bounce the light out of the reflector. The area is very tight and space is a
consideration. We were able to push the reflector against the wall of the airplane
and keep the Octodome out of the way, as we bounced it in the reflector and onto
our subject. Here’s a shot with the soft key light.
The light is just behind the talent, so it let’s the shadow fall towards the camera
and looks like the light is coming from the door. We now added a Dynalite travel
head, shooting through two layers of the fusion material, that we tapped into the
airplane doorway. This becomes a nice fill light, to open
up the shadows. The Rosco smoker created the look of clouds out the door and hid
the fact that we’re sitting on the ground. The tilt swing lens was swung to the
right, making the background out of focus on the right hand side. The door is very
out of focus. The other soldiers are pretty much out of focus, because the left
side of my focal plane goes out of the airplane and doesn’t land on any subject
matter. With the lens swung to the right, I can
walk the focus along the row of men and only focus on a single person at a time.
It’s make this a very selective process to isolate each individual. I love the way
the focus of this lens can single out an individual person and let everything else
fall way out of focus around them. It’s a great look. We finished the shot off, with a few
shots of the door, using natural light coming through the door. I moved the color
balance back to daylight and allowed the sun to just stream into the plane, through
the smoke. The lens is swung to the right and the two on the right are in focus. Here the lens is swung to the left and
the man on the right is out of focus. This keeps the emphasis on the man at the door. We had a great time at Yanks Air Museum
at Chino, California. They were wonderful to us and allows us to come and shoot
there. We really wanna thank them. It was great to work with them. Also, the 82nd
Airborne, the guys who came to work out at the Yanks Air Museum at China. They were
also there, they were a great support. We really appreciate them as well. So it was a great shoot. I do love the
tilt swing lenses. There are however, a few things to consider. It’s hard to focus
and it takes a lot of concentration. The auto features don’t work. Auto focus
does not work and getting exposures is a bit tough. It’s best to set the exposure
when the lens is not swung, and keep the exposure as you swing or tilt. They work
great for so many applications. I see them a lot, being used for weddings and
portraits. They give you such a great look. They are a bit expensive, but a
great rental from a place like LensProToGo. LensProToGo will send one of these out
to you, it’s very reasonable. You can get it for your shoot, then send it right
back. Go ahead and keep those cameras rolling. Keep on clicking. We’re offering a free download, that was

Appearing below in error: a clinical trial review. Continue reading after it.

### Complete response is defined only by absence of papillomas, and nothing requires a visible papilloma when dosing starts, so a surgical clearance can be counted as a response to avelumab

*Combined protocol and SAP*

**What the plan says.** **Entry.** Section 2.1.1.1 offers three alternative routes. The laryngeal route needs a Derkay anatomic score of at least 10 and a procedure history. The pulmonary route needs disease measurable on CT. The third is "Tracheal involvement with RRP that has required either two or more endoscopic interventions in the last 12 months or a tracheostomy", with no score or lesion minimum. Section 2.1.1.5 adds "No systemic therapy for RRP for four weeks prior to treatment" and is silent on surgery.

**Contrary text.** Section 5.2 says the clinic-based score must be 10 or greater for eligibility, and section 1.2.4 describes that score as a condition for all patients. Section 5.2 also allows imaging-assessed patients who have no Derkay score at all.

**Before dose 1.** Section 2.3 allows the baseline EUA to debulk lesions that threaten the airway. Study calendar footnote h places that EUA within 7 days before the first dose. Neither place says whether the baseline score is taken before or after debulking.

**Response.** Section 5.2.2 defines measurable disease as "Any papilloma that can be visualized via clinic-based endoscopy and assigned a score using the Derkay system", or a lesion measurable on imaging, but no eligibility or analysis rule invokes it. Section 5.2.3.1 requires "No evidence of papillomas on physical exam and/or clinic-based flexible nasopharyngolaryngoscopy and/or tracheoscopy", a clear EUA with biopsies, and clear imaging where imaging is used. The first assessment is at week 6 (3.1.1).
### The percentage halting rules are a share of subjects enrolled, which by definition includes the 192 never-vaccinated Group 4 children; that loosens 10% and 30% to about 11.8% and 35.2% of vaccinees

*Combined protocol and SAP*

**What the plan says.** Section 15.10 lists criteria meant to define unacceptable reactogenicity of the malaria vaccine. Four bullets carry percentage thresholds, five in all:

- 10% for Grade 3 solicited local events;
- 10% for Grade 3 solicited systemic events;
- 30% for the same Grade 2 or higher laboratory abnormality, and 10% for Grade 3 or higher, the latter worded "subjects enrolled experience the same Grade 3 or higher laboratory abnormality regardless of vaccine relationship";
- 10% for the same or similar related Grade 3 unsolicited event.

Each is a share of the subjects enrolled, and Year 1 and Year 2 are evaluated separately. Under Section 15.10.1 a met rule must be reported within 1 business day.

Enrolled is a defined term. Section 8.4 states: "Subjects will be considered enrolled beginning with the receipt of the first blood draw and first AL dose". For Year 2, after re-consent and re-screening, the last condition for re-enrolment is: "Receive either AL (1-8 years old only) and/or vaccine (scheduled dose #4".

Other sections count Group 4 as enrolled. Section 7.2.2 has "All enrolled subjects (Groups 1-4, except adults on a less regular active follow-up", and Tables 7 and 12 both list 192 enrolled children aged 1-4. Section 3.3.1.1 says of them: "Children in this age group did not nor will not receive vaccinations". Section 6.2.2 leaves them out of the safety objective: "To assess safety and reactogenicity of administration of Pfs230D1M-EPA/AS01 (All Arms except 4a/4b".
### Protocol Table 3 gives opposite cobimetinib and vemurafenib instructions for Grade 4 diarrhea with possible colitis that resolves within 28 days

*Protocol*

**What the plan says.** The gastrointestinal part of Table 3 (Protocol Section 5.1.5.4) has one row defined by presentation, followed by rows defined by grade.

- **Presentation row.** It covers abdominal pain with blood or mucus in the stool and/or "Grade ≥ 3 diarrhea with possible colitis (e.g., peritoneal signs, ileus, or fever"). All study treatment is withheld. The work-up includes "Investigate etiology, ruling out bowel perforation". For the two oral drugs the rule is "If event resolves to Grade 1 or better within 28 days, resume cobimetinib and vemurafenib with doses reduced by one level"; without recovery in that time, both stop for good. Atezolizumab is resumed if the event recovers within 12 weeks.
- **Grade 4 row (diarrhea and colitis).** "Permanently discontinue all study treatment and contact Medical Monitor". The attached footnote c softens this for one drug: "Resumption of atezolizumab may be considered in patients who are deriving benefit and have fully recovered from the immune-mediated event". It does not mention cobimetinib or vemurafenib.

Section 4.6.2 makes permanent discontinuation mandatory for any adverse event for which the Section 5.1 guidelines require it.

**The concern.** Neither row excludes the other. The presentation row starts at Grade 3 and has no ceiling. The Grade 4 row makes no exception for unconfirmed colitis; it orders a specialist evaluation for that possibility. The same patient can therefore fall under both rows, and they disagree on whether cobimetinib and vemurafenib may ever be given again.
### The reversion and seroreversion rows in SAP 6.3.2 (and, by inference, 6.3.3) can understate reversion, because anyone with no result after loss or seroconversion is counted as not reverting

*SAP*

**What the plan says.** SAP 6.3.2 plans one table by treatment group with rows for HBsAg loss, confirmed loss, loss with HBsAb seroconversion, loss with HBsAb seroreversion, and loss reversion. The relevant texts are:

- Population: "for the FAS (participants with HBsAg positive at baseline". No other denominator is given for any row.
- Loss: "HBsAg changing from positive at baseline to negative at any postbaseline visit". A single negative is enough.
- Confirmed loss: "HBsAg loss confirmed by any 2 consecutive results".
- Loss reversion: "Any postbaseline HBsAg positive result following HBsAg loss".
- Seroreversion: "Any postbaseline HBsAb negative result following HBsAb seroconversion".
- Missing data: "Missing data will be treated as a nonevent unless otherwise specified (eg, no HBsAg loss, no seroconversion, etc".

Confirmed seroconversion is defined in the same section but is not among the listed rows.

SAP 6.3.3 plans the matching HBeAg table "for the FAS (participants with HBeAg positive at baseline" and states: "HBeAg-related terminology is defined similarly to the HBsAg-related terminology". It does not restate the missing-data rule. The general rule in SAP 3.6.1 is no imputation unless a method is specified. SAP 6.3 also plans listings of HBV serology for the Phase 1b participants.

put together by our team Adelaide Lawren and Hector Olguin. It’s sponsored by
Squarespace. But it’s a great free download on how to design your webpage,
your landing page. So it’ll bring people in and convert them into clients.
It’s called “The 7 Steps To a Landing Page That Sells” so go to theslantedlens.com/7steps
and download this free download. It really is a great download that will teach you the things you need to do, to
set up a webpage that shows your great photography. But converts the people that
come there into clients, that want to hire you. It’s “7 Steps to the Landing Page
That Sells”, free download sponsored by Squarespace, check it out on
theslantedlens.com/7steps. – Hi, this is JP Morgan. Today on the
Slanted Lens product review, we’re going to talk about Spider Holster’s single
camera belt system. I’ve used this for now, over a year and a half. I love the
system. It’s great because on the bottom of your camera, you’ve got a great plate,
it screws onto the camera. That pin, allows you to just simply drop this into
the groove. It falls with the lens away from you, so that the camera is sticking
out, lens is back. Just a very convenient place to get it. It’s easy to pull it up,
to go into shoot mode. Drop it right back down when you don’t need it any longer. It does have a clip here, you can push
that clip down, so that it wont come out. It’s locked into place. Or, if you’re
going to be going in and out, in and out. You can click it up like this, which
allows it to come in and out quickly. Or, when you push it all the way down, now all
you have to do is push it down, pull it up like that and it let’s it come out, but it
locks back in place when it comes up. So just an easy system to go in and out.
I usually use it in this mode here, where I’m locked. Then I just kinda push it up
as I pull it out. But then I know it’s locked into place when I go and I don’t
have to worry about it coming back out. On the belt also, I have a 200mm pouch.